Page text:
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At N.Y.’s Coqodaq, Fried Hen Is Given the Superb Eating Remedy

At N.Y.’s Coqodaq, Fried Hen Is Given the Superb Eating Remedy

Cote changed the way that New Yorkers interact with their beef, merging a classic American steakhouse with Korean influences. Now Simon Kim, the restaurateur behind that project, is hoping to influence the way diners interact with their chicken, too.

On Friday, Kim and his Gracious Hospitality Management will open Coqodaq, which they’re billing as a cathedral to fried chicken. (Rockwell Group has quite literally designed a sweeping space that may induce awe as you chow down on a bucket of the poultry.) Here, fried chicken is being elevated to the realm of fine dining, with Champagne pairings that may have you popping a bottle at home next time you order some Popeyes delivery.

Inside Coqodaq

Jason Varney for Rockwell Group

“Our goal from the start was not to create a perfect recipe, as that doesn’t exist, but to spark joy and connection through delicious food and beverages,” Kim said in a statement. “I wanted to elevate every aspect of this nostalgic dish, offering a unique dining experience that proudly showcases the harmony of Korean and American cultures through fried chicken and America’s largest Champagne list, while offering an option that’s simply better for you.”

The star of the show is Coqodaq’s Signature Fried Chicken Feast ($38 per person). A bucket of gleaming fried chicken, which uses a gluten-free batter blend with rice flour, comes in both original flavors and your choice of soy sauce garlic glaze or gochujang glaze, along with signature sauces. There’s also roasted chicken consommé to start, ban-chan and cold perilla seed noodles on the side, and soft-serve fro-yo for dessert.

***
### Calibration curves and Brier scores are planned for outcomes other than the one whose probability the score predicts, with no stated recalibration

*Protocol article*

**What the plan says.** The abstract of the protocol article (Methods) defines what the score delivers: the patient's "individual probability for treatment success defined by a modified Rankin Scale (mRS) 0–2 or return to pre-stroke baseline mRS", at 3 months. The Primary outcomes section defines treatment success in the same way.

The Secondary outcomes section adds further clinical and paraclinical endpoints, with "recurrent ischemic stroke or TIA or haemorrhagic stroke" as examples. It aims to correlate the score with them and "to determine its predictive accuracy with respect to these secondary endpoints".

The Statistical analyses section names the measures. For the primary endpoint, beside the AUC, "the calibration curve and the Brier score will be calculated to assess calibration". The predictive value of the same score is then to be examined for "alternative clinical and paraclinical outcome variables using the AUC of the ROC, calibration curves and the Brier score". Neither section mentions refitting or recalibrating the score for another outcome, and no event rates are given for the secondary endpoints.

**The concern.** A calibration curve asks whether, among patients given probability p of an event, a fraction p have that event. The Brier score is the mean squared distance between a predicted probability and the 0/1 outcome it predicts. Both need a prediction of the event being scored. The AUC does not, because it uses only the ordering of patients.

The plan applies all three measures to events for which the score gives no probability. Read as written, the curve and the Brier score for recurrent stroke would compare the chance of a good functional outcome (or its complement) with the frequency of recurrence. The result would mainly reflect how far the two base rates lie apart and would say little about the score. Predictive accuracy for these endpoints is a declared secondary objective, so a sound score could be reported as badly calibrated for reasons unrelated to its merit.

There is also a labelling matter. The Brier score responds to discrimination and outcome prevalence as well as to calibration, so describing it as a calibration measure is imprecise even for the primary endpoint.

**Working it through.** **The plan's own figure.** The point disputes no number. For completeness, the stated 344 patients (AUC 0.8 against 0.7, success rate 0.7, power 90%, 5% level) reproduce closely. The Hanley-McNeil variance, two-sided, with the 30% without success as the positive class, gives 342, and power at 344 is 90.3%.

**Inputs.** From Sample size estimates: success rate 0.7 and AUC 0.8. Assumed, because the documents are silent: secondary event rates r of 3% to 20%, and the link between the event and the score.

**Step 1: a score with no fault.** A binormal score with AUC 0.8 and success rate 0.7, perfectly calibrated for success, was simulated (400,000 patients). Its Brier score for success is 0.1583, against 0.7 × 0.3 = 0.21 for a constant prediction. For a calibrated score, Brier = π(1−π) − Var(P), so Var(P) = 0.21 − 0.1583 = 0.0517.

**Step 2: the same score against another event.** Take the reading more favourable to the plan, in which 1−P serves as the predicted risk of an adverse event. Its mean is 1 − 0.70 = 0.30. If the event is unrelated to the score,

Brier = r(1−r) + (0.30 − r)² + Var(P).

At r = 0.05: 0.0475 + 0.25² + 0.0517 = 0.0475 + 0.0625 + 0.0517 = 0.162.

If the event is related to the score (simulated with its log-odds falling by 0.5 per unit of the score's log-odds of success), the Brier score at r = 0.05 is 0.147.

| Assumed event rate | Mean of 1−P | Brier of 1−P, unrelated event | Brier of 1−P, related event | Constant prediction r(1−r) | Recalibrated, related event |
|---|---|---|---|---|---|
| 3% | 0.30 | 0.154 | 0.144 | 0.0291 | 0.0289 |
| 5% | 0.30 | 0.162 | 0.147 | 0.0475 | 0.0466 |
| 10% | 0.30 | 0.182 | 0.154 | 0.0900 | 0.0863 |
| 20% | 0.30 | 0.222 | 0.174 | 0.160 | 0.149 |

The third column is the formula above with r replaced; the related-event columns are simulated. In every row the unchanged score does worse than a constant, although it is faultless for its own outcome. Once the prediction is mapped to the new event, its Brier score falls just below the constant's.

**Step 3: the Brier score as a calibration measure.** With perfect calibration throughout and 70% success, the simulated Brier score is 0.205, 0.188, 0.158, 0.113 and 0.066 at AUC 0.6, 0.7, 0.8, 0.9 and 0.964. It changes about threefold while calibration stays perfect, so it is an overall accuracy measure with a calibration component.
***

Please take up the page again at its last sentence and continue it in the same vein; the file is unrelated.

Of course, you can also choose to order off the à la carte menu. Appetizers like chicken liver paté and Caesar salad can be paired with tartare or caviar service from the raw bar. Fried chicken is available in smaller amounts (nuggets, drumsticks, wings, etc.), while chicken jan-chi (Korean chicken noodle soup), chicken and curry, and even fish and chips give you options outside the traditional fried-chicken canon. Classic sides like mac and cheese, fries, and coleslaw are rounded out by spicy Korean tteokbokki (rice cakes).

The bar area

The bar area

Jason Varney for Rockwell Group

While you may be used to eating fried chicken with beer or soda, Coqodaq is proposing a more elegant pairing: Champagne. The restaurant is aiming to build up the country’s largest restaurant Champagne list, with more than 400 rare and exclusive bottles for the taking. And while there will be a lot of high-priced options, Kim and his team have committed to selling 100 selections of sparkling wine under $100, so that everyone can partake in the party. If bubbles aren’t quite your thing, not to worry—there’s still plenty of wine, beer, and cocktails on the drinks menu.

See Also

Over the past few years, dining in New York City has taken a turn toward fun, and Coqodaq’s elevation of fried chicken may be the culmination of that trend. With a drumstick in one hand and a glass of Champagne in the other, how could you not have a good time?

Source: Robb Report

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